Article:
Friday, September 7, 2018

Why Do Standards-Based Grading? (Part 1 of series)

When I taught eighth grade in California, our administration started talking about implementing standards-based grading. I was skeptical to say the least! I could not imagine how I would manage that type of scoring for 120+ students. I moved away from those initial conversations when I came to Wisconsin to start a graduate program, and I did not find out how things progressed.

Within my graduate program, I began to see the potential of standards-based grading, but I worked in a district that made me realize the process had to be done very carefully. My Wisconsin district had “standards-based” grading. We provided students a score for assessments or assignments within four main standards categories. At the beginning of each quarter I selected two of these categories from a content standards list and two from a list of inquiry skills. When I entered student work into the computer program, I gave it a score of 0 to 4 (with 0.5 demarcation okay) on one or more of these standards. I received no formal training on how to grade students based on this system; I talked informally to other teachers about the logistics and their philosophy on what to do. On report cards, students received both a numerical score in each sub-category and an overall letter grade. I struggled with the idea that a 3, “proficient,” would be turned into a B+ on report cards—I felt that “proficient” should be an A, so I fudged that a bit. Neither the school, the district, nor the eighth grade team had rubrics to clearly delineate what each score meant.

Fortunately, work in that district did not sour me on the process. I continued having conversations with other educators and doing further research. I found several reasons to put forth the effort to do standards-based grading well:
  1. Mindset - Jo Boaler’s practical interpretation of CarolDweck’s Mindset work blew my mind a few years ago. Using letter grades gives students the message that they are an A, B, C, D, or F student. It instills “fixed” beliefs rather a sense that they can get it if they keep working. Supporting a growth mindset has huge implications for student success in school and life.
  2. Engagement and Empowerment – when students see a clear path of learning, and where they fall along that path, they feel empowered to direct their learning. It’s in their hands and personalized to their needs. They become more active learners when their progress is not repeatedly stopped by a letter (therefore, redos also become important).
  3. Feedback – providing clear feedback to students on their work is oneof the most effective instructional strategies at our disposal. Giving a B or an 84% tells students little or nothing about their learning; it tells them about the type of person that they are. I’m pretty sure you’ve heard adults say, “I was a ‘C’ student.” On the other hand, standards-based grading, assuming there are well-articulated and properly used rubrics, provides a means to give relevant and actionable feedback to students. It tells them their effort can result in further learning and acknowledgment of that learning. A colleague once described formative feedback as a mentor and mentee relationship, and I’ve learned more from mentors than through any other means.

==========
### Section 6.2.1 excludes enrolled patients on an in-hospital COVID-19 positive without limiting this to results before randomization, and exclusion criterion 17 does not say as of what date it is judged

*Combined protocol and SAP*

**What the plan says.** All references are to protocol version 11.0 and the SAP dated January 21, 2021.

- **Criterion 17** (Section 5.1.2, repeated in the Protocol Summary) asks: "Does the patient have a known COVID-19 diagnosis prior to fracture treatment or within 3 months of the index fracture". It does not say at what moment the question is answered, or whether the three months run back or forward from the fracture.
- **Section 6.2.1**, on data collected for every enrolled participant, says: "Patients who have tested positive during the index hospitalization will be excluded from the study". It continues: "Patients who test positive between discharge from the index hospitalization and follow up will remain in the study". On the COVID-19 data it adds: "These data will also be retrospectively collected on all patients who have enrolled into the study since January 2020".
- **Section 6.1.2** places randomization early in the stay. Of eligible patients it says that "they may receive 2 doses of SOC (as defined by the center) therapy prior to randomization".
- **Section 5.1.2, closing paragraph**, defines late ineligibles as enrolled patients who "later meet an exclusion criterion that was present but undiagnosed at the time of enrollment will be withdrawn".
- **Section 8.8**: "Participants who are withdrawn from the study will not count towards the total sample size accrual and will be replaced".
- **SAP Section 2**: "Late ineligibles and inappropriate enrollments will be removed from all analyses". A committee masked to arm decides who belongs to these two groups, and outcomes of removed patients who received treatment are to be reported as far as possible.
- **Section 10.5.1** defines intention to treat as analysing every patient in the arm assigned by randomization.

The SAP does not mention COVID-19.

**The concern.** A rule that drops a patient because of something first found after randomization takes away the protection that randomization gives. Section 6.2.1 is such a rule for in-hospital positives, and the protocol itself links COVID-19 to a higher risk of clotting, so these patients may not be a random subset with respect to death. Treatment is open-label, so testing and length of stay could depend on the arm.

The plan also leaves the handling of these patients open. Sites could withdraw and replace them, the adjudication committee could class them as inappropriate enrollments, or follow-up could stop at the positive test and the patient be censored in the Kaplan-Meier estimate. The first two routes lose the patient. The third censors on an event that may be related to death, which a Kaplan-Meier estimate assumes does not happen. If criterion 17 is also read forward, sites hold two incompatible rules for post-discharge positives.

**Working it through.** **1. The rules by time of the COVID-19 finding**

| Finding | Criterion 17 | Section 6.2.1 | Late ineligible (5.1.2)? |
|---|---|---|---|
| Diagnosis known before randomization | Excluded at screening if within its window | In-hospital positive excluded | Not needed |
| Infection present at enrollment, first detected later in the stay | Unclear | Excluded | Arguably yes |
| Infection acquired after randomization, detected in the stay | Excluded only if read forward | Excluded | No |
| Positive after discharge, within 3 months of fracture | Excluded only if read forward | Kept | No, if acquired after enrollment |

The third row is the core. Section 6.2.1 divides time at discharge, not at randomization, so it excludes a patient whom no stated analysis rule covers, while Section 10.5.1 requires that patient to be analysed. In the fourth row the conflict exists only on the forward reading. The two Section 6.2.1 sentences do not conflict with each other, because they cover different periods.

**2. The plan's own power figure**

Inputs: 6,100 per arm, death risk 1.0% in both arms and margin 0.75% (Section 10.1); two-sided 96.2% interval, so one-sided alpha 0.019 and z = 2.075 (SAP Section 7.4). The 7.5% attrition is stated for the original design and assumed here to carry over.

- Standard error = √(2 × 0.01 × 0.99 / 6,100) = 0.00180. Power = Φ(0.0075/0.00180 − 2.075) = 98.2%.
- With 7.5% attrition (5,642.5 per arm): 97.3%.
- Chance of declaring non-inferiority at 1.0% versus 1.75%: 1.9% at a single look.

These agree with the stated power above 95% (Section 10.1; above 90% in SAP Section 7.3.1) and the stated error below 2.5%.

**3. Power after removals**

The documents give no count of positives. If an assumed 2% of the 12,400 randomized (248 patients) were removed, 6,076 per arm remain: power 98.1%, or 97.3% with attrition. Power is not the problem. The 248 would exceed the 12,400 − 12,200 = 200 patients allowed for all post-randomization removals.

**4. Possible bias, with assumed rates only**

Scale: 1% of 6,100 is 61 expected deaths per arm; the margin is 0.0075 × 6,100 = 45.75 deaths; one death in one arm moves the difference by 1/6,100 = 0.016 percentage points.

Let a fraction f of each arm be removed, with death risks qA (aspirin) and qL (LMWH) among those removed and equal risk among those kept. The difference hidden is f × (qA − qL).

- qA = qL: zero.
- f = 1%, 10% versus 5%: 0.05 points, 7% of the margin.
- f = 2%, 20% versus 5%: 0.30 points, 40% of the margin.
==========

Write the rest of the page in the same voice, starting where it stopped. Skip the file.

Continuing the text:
4. Parents and Community – standards-based grading is not an easy sell to parents or communities, but we can certainly communicate it better. Colleges decry the need for remedial classes. Parents do not know how to help their child succeed. Business leaders say that graduates do not have the necessary life/job skills. Having real data about what students can and cannot do helps to address these challenges.
Currently, with new science standards in Wisconsin, local education agencies have the opportunity to rethink a lot about their system. After a long personal journey, I now encourage educators to explore standards-based grading as part of their five-or-so-year process of evaluating and redesigning their science programs. I do warn them, however, that it has to be done carefully, and that it will not be an easy process.

Here are some questions to collaboratively dig into if you are considering or beginning the standards-based grading journey:
  • Why are you doing it? How does it connect to your vision of student learning? A clear, concise rationale will be critical in discussions and communications.
  • Which standards will we prioritize and why? Standards in any subject tend to be too extensive to meaningfully assess them all. Four to six standards per quarter are probably manageable.
  • How are we connecting with the three dimensions of the Wisconsin Standards for Science (or NGSS or other Framework-based standards)? 
  • What does our 3-5 year learning and roll-out process look like? Will it be a PK-12 system? A transition plan will be important. High school generally requires further considerations in this planning, particularly due to college entrance requirements and GPA (though having a traditional GPA is often flexible).
Part 2 will share some examples of SBG efforts in progress in Wisconsin...

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